The supercloud debate: A platform, architecture or operating system?
With the supercloud concept gaining steam, some people believe it’s an architecture that holds various complexities, whereas others think that it’s a platform offering programmatically consistent services.
Nevertheless, supercloud should be regarded as an operating system that houses both architectural and platform traits, according to David Flynn (pictured, left), chief executive officer of data solutions company Hammerspace Inc.
“I think there are aspects of both for sure … it needs to be an architecture in the sense that it’s broad based and open and so forth,” Flynn said. “I really think what we’re talking about is the original concept of cloud computing … what we’re talking about is an operating system.”
Flynn and Nelu Mihai (right), founder and CEO of Cloud of Clouds, spoke with theCUBE industry analysts Dave Vellante and John Furrier at the Supercloud2 event, during an exclusive broadcast on theCUBE, SiliconANGLE Media’s livestreaming studio. They discussed why supercloud fits in both platform and architectural shoes and how it seeks to turn the tables. (* Disclosure below.)
Kubernetes borrows a leaf from supercloud
Since a workload is broken down into the most granular units of compute in Kubernetes, the supercloud concept is illustrated, according to Flynn. Furthermore, a declarative model is showcased.
“We have operating systems that can run systems quite efficiently,” he said. “Linux has sort of one in the data center, but we’re talking about a layer on top of that. And I think we’re seeing the emergence of that. For example, on the job-scheduling side of things, Kubernetes makes a really good example.”
Since hybrid clouds have their own architecture, supercloud will help address the contradiction between cost and performance, according to Mihai. Therefore, supercloud as an operating system will help tame cloud complexities.
“Clearly, we need something that kind of plays from the principle point of view the role of an operating system, that seats on top of this heterogeneous hybrid cloud,” he stated. “There’s nothing wrong by having these proprietary hybrid clouds. Think about processors; think about operating system and so on.”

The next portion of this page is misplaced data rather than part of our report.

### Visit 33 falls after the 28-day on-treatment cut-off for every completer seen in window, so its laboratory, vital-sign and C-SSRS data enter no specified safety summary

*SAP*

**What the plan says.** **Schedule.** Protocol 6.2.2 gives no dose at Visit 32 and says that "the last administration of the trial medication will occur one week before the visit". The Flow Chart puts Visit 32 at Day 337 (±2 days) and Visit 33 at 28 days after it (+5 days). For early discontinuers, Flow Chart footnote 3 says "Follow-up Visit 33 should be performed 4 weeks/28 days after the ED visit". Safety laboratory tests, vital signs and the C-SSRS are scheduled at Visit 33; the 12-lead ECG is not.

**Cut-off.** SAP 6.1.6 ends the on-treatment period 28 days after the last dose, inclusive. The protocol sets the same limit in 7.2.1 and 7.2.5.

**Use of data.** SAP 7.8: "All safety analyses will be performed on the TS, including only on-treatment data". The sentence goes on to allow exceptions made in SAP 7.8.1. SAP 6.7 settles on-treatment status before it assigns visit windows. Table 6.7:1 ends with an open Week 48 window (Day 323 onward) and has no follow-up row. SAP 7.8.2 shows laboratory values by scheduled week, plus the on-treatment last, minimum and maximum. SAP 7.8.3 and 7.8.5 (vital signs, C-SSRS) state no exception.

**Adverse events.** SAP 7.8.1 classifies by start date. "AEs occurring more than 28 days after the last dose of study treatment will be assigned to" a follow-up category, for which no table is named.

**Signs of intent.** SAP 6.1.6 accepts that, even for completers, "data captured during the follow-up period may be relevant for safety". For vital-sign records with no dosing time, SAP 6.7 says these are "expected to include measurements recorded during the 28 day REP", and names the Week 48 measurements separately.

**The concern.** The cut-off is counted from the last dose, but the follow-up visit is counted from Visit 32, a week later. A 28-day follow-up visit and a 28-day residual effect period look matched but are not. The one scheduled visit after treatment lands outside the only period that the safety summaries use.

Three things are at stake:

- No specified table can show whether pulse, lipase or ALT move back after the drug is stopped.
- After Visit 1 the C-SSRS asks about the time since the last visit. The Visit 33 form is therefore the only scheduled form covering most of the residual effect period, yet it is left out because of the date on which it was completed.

The lack of a consistent interface has been a major pain point in the cloud space, according to Flynn, who said that supercloud seeks to turn the tables.
“What the public cloud vendors are doing is absolutely necessary,” he explained. “But what’s been missing is how to provide a consistent interface, especially to persistent data. We have to delocalize data and provide a consistent interface to it across all sites.”
Supercloud highlights the vitality of optimization and automation
Since hybrid clouds have neglected optimization and automation, supercloud seeks to fill the void, according to Mihai, who said that this becomes a reality through machine-learning.
“In order to be able to do both of these things, you need to have a mathematical model, a theoretical model, because what does automation mean?” he asked. “It means that we have to put machines to do the work instead of us, and machines work with what? Formulas, with algorithms. So I think supercloud is an opportunity to underscore the importance of optimization and automation.”
For a seamless supercloud concept, the three aspects of data, logic and networking have to be incorporated. This should be based on the underlying application, according to Mihai.
“In my opinion is this triplet, which is data, logic and connectivity, that has equal importance,” he pointed out. “And actually depending on the application, it can have the center of gravity moving towards data, moving towards what I call execution units or workloads. And connectivity is actually the most important part of it.”
Supercloud is what the cloud was supposed to be, because part of the original promise was to get rid of the heavy lifting. Therefore, supercloud seeks to get things right, such as eliminating the need to rewrite applications, according to Mihai.
“When the first hybrid clouds were designed, they were designed to really focus on customers,” he stated. “I think supercloud is an opportunity to design in the right way. And we should take advantage of that, because … if cloud would’ve been designed properly from the beginning, we probably wouldn’t have needed supercloud.”
Here’s the complete video interview, part of SiliconANGLE’s and theCUBE’s coverage of Supercloud2:
(* Disclosure: This is an editorial segment. TheCUBE is a paid media partner for Supercloud2. Sponsors for theCUBE’s event coverage do not have editorial control over content on theCUBE or SiliconANGLE.)
A message from John Furrier, co-founder of SiliconANGLE:
Your vote of support is important to us and it helps us keep the content FREE.
One-click below supports our mission to provide free, deep and relevant content.
Join the community that includes more than 15,000 #CubeAlumni experts, including Amazon.com CEO Andy Jassy, Dell Technologies founder and CEO Michael Dell, Intel CEO Pat Gelsinger and many more luminaries and experts.